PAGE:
Scared of narco-terrorists? So are we.
But that doesn’t mean we’ve written off all of Mexico, where the ramped-up war against and between violent drug cartels has spooked many would-be visitors.
Border areas notwithstanding, “most of the country has a pretty low crime rate,” and tourists usually aren’t targets, notes international security expert Bruce McIndoe of iJET Travel Intelligence. “Yes, there’s room for collateral damage, but you can get struck by lightning, too.”
Even the U.S. State Department, whose recently expanded warning cautions against non-essential travelto parts or all of 14 (out of 31) Mexican states, exempts most of the country’s marquee tourist spots — including this:
Stretching 100 miles along Mexico’s Pacific coast from Nuevo Vallarta north to San Blas, this region packs a lot of stylistic variety. Prefer all-inclusive chain hotels? Try Nuevo Vallarta. If money’s no object, slip inside the gated enclaves of Punta Mita. If you like water sports by day and watering holes by night, the town of Sayulita is your spot. If you’re seeking peace and quiet in an artsy village, check into one of San Francisco’s (aka San Pancho’s) small hotels. Beach options range from secluded, rocky coves to palm-fringed expanses flanked by the Sierra Madres.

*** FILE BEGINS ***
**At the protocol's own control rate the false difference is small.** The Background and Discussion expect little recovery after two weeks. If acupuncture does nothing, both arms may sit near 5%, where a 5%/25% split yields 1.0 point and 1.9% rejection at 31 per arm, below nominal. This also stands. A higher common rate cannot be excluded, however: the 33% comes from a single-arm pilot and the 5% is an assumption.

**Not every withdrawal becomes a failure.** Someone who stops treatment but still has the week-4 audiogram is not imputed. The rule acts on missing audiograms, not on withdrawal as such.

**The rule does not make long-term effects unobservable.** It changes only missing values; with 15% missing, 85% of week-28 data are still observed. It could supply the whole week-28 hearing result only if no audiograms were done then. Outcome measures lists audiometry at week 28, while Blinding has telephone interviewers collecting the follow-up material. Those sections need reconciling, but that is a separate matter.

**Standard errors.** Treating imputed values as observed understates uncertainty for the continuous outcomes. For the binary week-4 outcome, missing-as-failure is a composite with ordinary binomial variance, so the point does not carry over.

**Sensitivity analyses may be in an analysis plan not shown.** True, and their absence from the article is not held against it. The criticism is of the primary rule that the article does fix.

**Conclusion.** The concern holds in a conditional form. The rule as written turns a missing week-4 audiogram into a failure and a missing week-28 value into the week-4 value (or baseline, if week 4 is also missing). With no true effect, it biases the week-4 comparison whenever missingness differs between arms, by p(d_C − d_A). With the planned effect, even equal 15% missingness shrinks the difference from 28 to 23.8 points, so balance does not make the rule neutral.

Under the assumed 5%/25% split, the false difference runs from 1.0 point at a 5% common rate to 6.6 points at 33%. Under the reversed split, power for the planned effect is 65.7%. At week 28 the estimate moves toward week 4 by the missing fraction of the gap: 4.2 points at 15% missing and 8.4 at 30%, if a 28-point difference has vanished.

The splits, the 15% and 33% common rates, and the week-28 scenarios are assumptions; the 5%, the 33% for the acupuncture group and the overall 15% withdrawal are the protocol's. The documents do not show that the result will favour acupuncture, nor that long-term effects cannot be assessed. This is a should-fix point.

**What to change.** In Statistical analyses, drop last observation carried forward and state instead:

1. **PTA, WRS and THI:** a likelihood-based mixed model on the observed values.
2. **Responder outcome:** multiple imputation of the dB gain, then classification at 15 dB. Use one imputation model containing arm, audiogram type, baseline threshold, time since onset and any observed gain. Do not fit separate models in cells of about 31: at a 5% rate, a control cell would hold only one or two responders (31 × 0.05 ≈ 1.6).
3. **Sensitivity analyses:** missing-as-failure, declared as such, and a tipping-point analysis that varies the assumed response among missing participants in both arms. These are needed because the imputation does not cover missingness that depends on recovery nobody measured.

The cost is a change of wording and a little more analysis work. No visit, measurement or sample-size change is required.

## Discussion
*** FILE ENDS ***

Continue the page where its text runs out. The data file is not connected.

MERIDA, Mex. – Despite relentless coverage of the Mexican drug war by U.S. news media over the last several years, tourism to Mexico is rebounding strongly.
Following three years of sharp decline that began in April 2009, when fears over H1N1 – the virus commonly known as “swine flu” — effectively shut down most of the nation to foreign travel, visitors arriving in Mexico by air jumped to 22 million in 2011. That number is expected to increase again this year, as worldwide interest in the “end of time” 2012 phenomenon — the ancient calendar of the Maya ends in December 2012 — shifts into high gear. The end of the calendar cycle has generated worldwide interest, resulting in a variety of end-time theories, documentaries and even a big-budget Hollywood film.
During the peak of the H1N1 crisis in 2009, Mexico came to a halt as schools, museums, shopping centers and movie theaters were ordered shut, causing hundreds of thousands of foreign visitors to cancel their vacations and trips. While averting a public health crisis, the forceful action taken by Mexican authorities had unintentionally sent the tourism industry into a tailspin.
Since then, the combination of global economic recession and drug-related violence had only exacerbated the decline in tourism.